WRiTE CLUB 2020 - Preliminary Bout #5



We've come to the last bout of the week and today we reveal the ninth and tenth writers chosen to step into the ring. If you're arriving a little late to the contest I've recapped what is happening below and you can always check out previous bouts by visiting the Tournament Scorecard HERE This weekend is a perfect time to catch up.

WRiTE CLUB (sponsored by the DFW Conference) is tournament-style contest that runs during the eight weeks prior to the conference and it provides writers the opportunity to compete against one another for a chance to win free admission to next year’s conference (along with other prizes). Here’s the kicker—it’s all done anonymously. Writers have submitted 500-word writing samples under pen names. The chosen (pre-decided by a group of twenty slush pile readers) are paired off to go head-to-head in daily “bouts”, with the winner of each match determined by you the reader—by voting for your favorites. Bout winners keep advancing until there are only two remaining and that’s when a panel of celebrity judges, who include well know authors, agents, editors, and other publishing folks, choose the ultimate champion.

Even though the contest is sponsored by DFW, anyone can vote (as long as you have a Google sign-in or verifiable email address), and when you do, we encourage you to leave a mini-critique for both writers. Oh, I forgot to mention that the voters can win a $60 Barnes and Noble prize. Each time you vote in a bout your name will be placed into a hat and at the end of the contest, one name will be selected to receive the prize.

How this works—two anonymous (pen name only) writing samples are waiting in the ring below. Visitors to this blog (that’s you) should read both entries and then vote by leaving a comment for the one that resonates with you the most. We also ask that you leave a brief critique for both writers with your vote because that is one of the real values of this contest—FEEDBACK. Please be respectful with your remarks!

Even though there will be a different bout every day (M-F), the voting for each bout will remain open for seven days from the date I post it to give as many people as possible to have a say. Voting for today’s bout will close on Thursday, May 14th (noon central time). To help keep up with which bouts are open, you can follow along on the WRiTE CLUB Scoreboard updated right HERE.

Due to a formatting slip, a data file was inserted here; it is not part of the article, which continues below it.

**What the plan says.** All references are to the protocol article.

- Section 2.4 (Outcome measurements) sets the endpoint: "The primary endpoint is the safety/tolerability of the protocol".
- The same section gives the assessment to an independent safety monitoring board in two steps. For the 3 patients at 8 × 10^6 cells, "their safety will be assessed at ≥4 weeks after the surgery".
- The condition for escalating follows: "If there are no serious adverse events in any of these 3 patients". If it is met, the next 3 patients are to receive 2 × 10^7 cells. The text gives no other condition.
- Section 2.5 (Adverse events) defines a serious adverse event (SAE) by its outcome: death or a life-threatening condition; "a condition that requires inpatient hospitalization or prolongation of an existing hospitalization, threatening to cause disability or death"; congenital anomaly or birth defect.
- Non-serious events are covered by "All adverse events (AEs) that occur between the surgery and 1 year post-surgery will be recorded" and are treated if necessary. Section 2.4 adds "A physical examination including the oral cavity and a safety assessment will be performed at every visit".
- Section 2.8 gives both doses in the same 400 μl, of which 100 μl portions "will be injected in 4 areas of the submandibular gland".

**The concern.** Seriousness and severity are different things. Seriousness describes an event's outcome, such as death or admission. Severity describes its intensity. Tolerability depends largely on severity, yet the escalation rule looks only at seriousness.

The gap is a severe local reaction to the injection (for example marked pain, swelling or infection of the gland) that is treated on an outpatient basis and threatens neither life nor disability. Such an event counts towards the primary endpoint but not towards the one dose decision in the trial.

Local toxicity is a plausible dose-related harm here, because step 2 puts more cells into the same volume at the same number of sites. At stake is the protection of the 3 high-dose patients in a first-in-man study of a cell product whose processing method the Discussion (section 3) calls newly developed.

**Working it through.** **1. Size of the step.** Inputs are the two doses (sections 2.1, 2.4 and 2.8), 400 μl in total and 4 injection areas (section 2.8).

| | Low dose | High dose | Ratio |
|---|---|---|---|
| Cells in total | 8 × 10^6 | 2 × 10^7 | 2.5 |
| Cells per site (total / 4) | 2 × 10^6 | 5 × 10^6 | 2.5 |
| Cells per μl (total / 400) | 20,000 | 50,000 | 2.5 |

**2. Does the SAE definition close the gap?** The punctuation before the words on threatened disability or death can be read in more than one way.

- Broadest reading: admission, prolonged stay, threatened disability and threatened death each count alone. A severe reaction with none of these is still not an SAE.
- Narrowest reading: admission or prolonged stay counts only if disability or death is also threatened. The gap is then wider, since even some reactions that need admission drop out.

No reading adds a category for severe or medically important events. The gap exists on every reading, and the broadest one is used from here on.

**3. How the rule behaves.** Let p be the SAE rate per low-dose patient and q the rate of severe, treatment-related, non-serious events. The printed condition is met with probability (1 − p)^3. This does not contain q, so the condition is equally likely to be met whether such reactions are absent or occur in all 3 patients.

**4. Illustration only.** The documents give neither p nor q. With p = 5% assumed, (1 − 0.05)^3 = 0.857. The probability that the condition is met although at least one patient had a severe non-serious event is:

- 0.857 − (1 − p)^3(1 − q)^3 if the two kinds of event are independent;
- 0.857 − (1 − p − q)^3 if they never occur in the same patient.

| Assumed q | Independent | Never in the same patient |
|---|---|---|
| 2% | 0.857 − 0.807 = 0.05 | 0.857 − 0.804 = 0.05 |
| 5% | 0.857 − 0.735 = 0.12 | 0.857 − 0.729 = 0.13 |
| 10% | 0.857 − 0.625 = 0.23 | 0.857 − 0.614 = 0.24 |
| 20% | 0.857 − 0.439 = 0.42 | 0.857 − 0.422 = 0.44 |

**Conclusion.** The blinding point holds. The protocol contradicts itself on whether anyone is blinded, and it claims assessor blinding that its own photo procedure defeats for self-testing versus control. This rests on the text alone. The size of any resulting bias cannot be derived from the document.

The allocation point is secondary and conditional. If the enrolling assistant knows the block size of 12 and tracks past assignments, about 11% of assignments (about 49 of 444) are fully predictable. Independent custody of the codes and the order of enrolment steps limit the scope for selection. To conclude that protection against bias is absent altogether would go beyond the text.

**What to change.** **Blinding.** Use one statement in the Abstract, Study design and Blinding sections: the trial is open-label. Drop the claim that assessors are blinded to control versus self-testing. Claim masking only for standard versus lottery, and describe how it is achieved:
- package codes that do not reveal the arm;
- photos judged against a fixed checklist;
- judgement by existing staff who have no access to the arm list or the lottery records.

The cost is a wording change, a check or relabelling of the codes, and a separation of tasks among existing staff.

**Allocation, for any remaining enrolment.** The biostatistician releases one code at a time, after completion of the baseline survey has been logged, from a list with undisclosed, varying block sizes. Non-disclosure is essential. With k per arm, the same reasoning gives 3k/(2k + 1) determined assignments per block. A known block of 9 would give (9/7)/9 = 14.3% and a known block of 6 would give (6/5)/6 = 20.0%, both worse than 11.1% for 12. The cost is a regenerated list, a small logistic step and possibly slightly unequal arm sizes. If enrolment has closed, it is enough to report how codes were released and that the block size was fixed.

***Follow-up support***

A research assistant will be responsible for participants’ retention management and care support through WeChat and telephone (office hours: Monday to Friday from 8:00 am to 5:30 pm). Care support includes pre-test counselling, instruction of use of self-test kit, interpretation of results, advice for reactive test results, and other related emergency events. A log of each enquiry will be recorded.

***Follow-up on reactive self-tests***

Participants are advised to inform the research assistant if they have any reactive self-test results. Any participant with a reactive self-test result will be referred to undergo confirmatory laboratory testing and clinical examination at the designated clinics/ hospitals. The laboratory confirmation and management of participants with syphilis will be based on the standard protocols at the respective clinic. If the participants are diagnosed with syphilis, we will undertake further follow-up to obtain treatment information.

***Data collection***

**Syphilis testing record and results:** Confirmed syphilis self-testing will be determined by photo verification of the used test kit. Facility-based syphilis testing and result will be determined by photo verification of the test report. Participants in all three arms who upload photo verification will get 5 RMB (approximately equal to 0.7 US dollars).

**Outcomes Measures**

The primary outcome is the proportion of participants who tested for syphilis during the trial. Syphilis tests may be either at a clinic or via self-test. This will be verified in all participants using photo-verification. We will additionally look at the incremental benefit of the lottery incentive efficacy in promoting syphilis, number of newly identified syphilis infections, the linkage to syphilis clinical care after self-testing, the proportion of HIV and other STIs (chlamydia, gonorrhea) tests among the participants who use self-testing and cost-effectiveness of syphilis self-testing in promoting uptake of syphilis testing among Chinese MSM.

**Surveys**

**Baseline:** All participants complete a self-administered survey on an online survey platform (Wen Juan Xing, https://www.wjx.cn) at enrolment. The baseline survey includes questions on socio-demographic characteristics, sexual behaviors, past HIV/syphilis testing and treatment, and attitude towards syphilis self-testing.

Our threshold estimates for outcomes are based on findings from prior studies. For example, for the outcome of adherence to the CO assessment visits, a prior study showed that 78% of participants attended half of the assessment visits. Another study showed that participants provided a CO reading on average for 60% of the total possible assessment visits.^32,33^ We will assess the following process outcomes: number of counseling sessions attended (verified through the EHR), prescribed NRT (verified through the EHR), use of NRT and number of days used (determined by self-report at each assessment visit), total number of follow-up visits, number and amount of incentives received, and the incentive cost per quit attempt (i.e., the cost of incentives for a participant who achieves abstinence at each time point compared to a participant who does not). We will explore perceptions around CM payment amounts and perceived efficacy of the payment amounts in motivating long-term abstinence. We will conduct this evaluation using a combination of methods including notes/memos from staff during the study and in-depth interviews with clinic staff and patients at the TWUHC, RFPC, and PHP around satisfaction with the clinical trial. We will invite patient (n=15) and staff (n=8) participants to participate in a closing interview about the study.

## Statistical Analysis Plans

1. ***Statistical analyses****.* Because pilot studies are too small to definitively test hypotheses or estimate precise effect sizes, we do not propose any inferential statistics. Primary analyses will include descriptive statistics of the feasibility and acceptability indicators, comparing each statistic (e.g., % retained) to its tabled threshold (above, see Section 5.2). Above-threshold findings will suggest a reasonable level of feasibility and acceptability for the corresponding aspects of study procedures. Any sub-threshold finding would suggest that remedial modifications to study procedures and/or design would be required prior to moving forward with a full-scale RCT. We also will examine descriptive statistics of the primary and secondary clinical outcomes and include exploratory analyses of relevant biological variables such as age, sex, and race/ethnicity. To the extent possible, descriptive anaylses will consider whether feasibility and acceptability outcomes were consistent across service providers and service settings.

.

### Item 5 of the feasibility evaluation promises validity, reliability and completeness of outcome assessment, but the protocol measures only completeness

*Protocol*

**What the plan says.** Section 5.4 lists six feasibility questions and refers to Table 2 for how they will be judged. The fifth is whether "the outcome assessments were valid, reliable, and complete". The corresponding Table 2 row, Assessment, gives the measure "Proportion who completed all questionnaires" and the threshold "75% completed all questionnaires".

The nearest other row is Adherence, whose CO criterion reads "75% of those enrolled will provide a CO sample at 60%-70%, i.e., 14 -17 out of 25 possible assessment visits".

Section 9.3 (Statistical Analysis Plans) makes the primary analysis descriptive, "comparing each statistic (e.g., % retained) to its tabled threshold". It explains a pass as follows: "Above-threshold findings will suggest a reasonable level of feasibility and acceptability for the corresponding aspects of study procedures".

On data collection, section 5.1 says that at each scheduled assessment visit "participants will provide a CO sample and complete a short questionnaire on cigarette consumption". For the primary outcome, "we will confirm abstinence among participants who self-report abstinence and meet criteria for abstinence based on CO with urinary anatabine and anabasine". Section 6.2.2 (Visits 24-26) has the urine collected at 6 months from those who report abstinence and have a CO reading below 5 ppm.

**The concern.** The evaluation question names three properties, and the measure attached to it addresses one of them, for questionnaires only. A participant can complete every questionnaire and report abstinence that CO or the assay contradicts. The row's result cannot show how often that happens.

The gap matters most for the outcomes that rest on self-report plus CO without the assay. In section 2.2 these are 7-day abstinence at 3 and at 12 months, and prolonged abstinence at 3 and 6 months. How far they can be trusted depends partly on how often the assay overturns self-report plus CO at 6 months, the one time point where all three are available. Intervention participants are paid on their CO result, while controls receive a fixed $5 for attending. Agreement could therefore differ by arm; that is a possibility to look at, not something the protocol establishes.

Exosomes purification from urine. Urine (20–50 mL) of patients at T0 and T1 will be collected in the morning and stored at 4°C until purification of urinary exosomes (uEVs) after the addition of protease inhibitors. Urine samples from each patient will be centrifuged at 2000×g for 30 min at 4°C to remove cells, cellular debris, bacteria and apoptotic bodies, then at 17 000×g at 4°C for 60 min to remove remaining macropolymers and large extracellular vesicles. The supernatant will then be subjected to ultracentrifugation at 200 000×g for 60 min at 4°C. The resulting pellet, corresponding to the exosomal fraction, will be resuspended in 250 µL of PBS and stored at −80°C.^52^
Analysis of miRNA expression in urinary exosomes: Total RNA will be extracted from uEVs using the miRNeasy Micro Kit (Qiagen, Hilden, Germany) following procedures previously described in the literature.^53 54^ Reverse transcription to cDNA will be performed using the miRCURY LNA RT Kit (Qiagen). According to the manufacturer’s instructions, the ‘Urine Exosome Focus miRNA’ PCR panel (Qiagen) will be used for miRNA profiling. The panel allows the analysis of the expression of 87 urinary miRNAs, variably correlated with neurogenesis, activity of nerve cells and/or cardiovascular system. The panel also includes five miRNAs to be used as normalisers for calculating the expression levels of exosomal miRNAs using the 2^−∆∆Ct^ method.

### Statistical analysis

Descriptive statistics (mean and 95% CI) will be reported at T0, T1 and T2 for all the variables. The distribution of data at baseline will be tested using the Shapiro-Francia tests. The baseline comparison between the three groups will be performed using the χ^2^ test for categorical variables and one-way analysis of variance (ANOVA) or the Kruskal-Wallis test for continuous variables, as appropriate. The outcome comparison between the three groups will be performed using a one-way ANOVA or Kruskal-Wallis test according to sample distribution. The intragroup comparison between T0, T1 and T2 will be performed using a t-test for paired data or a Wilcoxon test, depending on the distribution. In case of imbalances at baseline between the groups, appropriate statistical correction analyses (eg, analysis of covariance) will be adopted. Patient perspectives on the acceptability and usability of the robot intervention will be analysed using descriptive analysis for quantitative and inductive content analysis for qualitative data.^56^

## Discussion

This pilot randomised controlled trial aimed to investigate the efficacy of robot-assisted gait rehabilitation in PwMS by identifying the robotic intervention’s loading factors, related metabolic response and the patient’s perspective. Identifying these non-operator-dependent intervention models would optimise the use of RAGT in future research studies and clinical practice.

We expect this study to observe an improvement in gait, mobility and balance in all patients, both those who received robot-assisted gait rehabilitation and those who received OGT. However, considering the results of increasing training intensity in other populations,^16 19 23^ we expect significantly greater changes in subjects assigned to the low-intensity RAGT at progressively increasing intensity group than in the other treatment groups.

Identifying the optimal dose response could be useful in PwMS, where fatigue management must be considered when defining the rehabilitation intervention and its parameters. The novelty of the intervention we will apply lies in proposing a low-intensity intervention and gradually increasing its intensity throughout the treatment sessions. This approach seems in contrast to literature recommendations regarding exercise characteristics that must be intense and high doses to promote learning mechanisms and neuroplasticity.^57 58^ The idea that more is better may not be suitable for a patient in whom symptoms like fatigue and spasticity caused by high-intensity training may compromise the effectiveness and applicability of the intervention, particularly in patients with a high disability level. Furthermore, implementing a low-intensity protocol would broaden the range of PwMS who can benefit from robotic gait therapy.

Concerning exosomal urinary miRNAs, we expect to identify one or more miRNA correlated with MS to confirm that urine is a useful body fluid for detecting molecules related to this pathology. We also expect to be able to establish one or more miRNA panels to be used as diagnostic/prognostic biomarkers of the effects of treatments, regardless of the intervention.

It’s that simple. The writing piece that garnishes the most votes will move on to the next round where they’ll face a different opponent. In case of a tie, I’m the deciding vote. I can do that because, like all of you, I do not know the real names of our contestants either (my wife processes all the submissions).

A few more rules –

1) One vote per visitor per bout.
2) Although our contestants are anonymous, voters cannot be. Anonymous votes will not count, so if you do not have a Google account and are voting as a guest, be sure to include your name and email address.
3) Using any method (email, social media, text, etc) to solicit votes for a specific contestant will cause that contestant's immediate disqualification. It’s perfectly okay, in fact, it is encouraged to spread the word about the contest to get more people to vote, just not for a specific writer!
4) Although more of a suggestion than a rule - cast your vote before you read other comments. Do not let yourself be swayed by the opinions of others.

Let's do this!

For the last bout of the week, we have Artichoke on one side of the ring representing the Adult Fantasy genre.



DEVILLED STEW